This review provides an overview of the data mining on fluorescence fingerprint (FF) and the application of data mining to flow cytometry (FCM). Canonical discriminant analysis, which is one of data mining method, on FF of taros revealed that their geographic origins (Japan or China) could be predicted as accurate as the standard methods such as inorganic elements composition and isotopic ratio analyses. In addition, the histogram of the fluorescence signal obtained by FCM for the prediction of Escherichia coli (E. coli) concentrations in green tea beverage were analyzed with partial least squares regression (PLSR) method, and it was clarified that E. coli concentration could be predicted by PLSR with higher accuracy than conventional FCM with reduced false positives and false negatives. Data mining can be applied to both FF and metabolomics for sample quality estimation or exploration of important compounds. Therefore, using data mining as a clue, it would be expected that the development of research that integrates or compares FF and metabolomics data for the understanding of overall food quality in more detail.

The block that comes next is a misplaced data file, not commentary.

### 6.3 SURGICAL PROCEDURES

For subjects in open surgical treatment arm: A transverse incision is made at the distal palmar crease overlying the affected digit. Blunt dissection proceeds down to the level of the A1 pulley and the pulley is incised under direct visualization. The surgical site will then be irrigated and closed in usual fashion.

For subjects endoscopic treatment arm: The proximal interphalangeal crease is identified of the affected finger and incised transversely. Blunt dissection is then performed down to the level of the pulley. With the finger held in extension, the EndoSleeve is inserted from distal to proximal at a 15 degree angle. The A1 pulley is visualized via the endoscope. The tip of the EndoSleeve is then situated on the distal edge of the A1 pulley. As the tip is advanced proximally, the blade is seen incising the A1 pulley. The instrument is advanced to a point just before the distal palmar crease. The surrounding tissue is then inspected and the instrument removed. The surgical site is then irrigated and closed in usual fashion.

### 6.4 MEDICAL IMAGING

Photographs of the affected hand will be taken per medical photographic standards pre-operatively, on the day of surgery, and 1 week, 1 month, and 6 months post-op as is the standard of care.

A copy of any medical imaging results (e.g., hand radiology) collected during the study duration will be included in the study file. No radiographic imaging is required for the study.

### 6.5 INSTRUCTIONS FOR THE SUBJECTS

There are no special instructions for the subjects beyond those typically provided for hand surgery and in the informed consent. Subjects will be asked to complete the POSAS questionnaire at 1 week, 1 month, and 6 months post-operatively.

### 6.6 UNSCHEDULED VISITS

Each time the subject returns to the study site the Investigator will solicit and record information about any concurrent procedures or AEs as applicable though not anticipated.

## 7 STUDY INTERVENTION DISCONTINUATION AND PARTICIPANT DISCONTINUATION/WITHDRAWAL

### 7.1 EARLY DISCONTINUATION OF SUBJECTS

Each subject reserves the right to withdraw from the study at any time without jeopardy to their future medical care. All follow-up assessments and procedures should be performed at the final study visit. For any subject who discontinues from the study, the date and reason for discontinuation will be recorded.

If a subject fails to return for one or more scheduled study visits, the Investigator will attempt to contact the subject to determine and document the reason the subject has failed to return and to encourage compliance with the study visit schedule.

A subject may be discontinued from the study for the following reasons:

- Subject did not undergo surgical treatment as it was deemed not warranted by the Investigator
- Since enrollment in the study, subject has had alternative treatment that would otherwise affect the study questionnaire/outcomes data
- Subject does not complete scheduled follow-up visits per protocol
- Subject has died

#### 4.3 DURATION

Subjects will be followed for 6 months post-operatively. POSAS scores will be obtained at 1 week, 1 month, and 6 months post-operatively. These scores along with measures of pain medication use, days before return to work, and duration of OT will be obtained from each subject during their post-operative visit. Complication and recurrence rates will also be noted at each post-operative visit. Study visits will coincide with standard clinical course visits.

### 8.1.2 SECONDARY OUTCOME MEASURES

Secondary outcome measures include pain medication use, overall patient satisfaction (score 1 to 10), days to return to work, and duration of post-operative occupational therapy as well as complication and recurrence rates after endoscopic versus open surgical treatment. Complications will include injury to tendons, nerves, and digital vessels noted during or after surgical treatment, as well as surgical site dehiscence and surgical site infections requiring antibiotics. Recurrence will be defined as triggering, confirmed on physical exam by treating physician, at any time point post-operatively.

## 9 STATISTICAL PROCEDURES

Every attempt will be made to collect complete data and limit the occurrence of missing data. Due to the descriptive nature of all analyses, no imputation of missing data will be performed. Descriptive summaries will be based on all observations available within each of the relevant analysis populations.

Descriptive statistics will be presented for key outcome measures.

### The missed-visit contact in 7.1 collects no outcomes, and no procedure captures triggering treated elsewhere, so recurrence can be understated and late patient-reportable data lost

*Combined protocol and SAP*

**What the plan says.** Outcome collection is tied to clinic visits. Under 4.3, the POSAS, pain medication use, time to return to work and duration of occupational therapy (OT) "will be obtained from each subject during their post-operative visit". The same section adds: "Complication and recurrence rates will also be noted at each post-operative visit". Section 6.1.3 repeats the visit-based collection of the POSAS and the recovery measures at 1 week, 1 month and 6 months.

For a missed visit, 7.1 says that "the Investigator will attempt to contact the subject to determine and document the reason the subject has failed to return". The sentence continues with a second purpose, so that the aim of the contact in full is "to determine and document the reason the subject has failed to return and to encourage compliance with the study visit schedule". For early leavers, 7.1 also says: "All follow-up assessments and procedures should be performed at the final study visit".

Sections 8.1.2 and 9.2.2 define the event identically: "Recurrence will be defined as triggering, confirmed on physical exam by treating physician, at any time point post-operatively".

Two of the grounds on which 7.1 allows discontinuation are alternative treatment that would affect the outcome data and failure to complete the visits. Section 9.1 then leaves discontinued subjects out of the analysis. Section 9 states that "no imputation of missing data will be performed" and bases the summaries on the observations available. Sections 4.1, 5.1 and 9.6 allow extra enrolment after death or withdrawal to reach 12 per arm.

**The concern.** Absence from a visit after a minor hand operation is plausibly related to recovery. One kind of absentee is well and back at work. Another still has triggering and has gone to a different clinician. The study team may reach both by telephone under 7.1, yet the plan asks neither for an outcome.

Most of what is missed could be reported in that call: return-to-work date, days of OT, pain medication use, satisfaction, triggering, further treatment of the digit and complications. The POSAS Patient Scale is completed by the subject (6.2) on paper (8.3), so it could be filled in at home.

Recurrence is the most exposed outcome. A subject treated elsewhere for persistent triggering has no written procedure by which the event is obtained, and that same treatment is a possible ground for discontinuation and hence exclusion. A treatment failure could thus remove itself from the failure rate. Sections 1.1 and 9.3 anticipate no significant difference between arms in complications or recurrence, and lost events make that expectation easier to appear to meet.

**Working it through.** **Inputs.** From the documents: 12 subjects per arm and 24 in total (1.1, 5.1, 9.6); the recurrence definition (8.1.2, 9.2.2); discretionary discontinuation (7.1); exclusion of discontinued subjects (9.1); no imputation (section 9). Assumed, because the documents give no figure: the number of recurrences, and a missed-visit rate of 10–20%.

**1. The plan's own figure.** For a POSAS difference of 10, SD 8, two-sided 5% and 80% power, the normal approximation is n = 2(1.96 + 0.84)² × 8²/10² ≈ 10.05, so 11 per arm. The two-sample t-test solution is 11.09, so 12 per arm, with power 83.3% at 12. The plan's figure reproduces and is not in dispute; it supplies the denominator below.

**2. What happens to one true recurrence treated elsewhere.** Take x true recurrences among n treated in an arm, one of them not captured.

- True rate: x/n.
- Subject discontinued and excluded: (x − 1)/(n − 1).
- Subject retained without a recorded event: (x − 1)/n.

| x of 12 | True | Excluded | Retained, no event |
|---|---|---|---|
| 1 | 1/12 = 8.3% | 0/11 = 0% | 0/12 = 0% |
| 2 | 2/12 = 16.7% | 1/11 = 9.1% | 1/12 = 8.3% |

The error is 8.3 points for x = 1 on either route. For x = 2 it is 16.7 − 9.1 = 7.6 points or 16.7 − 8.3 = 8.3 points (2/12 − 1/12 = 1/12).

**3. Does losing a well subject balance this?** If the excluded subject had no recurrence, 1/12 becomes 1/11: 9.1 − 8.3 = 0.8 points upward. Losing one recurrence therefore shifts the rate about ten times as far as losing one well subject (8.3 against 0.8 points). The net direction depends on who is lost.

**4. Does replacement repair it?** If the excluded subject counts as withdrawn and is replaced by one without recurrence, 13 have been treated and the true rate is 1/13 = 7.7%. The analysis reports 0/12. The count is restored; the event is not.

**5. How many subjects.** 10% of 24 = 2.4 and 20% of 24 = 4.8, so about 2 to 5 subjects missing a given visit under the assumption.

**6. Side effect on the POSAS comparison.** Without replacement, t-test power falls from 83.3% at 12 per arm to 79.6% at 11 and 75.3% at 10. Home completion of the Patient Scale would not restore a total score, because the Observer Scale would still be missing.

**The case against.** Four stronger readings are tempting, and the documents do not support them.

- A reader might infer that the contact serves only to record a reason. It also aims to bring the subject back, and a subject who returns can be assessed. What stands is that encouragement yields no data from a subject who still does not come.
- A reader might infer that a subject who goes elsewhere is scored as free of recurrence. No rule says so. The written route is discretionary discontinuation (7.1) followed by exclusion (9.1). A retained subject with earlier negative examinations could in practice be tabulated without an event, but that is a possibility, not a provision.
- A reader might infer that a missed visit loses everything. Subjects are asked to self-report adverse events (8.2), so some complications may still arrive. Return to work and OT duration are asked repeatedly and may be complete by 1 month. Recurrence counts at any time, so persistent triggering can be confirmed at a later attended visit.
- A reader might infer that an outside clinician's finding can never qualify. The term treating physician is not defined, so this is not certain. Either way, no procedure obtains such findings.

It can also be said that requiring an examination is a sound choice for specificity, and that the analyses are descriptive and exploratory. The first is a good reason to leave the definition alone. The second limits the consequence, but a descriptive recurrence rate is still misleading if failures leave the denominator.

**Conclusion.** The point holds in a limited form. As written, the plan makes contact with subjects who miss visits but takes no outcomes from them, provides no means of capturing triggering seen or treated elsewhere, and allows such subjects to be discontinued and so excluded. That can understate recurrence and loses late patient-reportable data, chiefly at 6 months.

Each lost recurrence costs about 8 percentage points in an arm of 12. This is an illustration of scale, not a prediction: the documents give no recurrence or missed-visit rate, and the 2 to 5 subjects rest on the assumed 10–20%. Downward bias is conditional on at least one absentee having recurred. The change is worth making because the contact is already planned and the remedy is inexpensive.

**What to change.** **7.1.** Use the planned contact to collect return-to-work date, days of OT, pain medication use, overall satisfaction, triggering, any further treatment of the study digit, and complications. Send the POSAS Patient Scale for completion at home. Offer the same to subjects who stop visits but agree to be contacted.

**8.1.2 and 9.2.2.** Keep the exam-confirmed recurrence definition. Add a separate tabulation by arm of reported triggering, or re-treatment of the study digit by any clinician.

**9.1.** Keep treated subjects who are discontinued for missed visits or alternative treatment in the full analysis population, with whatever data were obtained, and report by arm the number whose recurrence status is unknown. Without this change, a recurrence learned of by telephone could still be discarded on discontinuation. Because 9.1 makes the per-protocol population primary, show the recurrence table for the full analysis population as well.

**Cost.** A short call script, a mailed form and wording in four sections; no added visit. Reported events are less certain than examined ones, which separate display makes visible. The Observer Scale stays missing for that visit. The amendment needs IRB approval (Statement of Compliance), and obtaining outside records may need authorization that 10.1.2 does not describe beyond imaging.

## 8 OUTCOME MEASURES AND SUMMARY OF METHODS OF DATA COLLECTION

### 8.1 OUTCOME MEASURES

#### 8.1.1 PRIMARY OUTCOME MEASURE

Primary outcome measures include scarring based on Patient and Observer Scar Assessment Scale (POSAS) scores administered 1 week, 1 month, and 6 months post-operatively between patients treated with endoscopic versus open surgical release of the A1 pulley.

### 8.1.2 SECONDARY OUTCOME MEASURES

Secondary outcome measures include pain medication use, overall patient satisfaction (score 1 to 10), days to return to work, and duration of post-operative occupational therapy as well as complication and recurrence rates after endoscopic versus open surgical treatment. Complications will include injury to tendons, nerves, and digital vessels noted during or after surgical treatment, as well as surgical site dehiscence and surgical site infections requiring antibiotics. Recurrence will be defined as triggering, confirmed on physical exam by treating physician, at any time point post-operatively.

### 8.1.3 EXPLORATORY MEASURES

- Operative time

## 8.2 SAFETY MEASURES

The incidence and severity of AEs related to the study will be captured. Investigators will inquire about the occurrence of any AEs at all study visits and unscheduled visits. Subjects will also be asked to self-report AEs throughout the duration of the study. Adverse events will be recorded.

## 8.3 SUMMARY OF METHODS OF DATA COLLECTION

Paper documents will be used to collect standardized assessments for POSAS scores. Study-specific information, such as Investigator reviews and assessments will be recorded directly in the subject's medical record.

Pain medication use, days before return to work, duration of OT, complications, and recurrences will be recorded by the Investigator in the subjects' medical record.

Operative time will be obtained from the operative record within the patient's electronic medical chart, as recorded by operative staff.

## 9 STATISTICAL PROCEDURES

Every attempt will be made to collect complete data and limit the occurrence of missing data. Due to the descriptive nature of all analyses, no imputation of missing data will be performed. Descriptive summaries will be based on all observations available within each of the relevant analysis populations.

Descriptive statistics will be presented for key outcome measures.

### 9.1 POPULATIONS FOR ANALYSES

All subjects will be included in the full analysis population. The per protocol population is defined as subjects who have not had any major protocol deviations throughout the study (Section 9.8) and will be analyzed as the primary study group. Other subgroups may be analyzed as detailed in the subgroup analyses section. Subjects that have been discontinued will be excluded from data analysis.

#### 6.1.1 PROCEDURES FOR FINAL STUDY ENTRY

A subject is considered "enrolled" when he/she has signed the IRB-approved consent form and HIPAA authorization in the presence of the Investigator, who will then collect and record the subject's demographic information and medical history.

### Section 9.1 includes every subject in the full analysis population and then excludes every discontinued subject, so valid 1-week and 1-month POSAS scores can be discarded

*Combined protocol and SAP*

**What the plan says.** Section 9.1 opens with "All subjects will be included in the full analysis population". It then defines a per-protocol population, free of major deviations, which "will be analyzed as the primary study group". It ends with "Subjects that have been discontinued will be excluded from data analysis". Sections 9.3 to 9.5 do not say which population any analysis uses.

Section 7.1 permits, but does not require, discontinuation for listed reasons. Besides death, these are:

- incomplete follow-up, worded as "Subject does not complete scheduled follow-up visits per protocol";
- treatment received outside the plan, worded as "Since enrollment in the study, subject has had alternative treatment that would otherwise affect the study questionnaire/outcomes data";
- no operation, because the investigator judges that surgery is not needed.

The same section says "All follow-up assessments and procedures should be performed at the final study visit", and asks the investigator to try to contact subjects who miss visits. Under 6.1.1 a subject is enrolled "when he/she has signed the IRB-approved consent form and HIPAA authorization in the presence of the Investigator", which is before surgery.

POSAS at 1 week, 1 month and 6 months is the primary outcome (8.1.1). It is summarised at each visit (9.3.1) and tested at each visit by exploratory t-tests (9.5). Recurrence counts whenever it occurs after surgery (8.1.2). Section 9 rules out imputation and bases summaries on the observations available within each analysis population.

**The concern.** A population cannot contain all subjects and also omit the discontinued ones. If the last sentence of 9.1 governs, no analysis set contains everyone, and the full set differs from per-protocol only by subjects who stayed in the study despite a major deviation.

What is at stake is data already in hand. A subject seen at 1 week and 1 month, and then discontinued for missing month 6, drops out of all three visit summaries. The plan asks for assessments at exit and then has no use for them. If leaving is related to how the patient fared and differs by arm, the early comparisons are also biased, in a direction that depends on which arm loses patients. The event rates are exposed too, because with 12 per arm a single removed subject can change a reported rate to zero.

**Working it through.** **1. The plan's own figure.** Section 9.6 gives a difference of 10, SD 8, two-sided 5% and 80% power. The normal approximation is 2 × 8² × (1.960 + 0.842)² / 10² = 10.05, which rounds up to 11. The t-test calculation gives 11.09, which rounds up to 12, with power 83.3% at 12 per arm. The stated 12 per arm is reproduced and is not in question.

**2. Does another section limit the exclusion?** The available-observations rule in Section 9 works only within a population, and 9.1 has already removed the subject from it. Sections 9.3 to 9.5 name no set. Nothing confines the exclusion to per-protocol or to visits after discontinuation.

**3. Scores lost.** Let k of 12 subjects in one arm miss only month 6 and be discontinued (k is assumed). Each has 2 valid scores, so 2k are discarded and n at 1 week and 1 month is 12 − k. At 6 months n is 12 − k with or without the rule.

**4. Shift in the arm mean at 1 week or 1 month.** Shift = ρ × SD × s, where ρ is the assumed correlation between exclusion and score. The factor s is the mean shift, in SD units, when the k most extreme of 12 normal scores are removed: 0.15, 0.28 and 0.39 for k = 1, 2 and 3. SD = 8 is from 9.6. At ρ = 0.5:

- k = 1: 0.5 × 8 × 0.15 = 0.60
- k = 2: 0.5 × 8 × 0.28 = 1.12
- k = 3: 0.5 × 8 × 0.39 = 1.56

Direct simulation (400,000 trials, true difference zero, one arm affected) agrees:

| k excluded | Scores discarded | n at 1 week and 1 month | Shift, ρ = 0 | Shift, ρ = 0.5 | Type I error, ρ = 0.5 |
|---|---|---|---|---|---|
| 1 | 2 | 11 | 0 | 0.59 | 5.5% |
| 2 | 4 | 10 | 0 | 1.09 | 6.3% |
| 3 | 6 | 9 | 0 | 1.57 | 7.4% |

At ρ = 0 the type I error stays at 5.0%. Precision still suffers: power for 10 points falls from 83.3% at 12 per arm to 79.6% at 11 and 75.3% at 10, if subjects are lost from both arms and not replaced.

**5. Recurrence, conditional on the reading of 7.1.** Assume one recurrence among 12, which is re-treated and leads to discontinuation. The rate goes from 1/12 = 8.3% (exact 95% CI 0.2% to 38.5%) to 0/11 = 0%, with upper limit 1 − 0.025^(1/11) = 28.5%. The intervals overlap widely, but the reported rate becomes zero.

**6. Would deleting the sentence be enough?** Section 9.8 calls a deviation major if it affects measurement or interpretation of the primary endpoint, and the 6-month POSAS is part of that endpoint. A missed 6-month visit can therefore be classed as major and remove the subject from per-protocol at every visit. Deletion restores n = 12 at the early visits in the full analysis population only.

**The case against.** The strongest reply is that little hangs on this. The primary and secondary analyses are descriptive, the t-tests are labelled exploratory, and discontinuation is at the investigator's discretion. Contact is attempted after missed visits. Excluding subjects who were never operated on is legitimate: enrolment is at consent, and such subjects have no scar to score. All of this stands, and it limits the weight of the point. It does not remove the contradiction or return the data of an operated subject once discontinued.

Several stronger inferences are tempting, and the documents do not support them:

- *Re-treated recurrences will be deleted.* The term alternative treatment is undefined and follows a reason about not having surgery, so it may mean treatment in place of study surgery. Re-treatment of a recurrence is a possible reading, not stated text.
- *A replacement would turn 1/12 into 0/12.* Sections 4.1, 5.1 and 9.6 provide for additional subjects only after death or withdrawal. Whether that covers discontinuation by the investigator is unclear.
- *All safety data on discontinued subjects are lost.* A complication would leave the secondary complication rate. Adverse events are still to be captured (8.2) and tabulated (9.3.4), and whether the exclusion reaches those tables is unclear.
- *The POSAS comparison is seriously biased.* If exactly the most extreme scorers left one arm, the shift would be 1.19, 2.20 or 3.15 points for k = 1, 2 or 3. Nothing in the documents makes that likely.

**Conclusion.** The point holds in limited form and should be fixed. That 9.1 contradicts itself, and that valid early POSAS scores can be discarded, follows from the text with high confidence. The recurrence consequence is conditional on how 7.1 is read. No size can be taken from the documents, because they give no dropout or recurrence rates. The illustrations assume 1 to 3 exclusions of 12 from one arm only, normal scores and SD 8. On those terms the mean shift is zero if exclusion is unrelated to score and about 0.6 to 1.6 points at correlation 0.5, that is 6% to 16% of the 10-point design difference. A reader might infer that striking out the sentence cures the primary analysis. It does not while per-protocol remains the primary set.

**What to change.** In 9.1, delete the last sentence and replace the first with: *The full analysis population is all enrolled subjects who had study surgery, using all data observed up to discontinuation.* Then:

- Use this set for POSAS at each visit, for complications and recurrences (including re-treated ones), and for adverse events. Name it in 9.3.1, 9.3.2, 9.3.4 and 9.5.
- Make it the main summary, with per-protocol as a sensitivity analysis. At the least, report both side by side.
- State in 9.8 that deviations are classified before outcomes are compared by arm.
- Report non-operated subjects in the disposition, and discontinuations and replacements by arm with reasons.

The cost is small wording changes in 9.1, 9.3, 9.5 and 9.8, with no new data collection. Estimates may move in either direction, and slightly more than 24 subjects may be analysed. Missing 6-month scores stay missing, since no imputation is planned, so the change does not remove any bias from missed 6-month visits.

A mathematical model that could simulate multi-dimensional freeze-drying operated by radiative heat was developed and applied to a freeze-drying process of instant soup. A model product (precooked soybean paste soup) set in a cuboidal plastic cup was freeze-dried where drying progressed multi-dimensionally, that is, the surface area of the sublimation interface changed as a progress of drying. In order to simplify model equations, the relationship between the sublimation surface area and degree of drying was empirically estimated and applied to the model calculation. The simulation results of the present mathematical model were in good accordance with the experimental results. Based on the mathematical model, a method was shown to calculate the design space where rational choice in better drying conditions can be selected.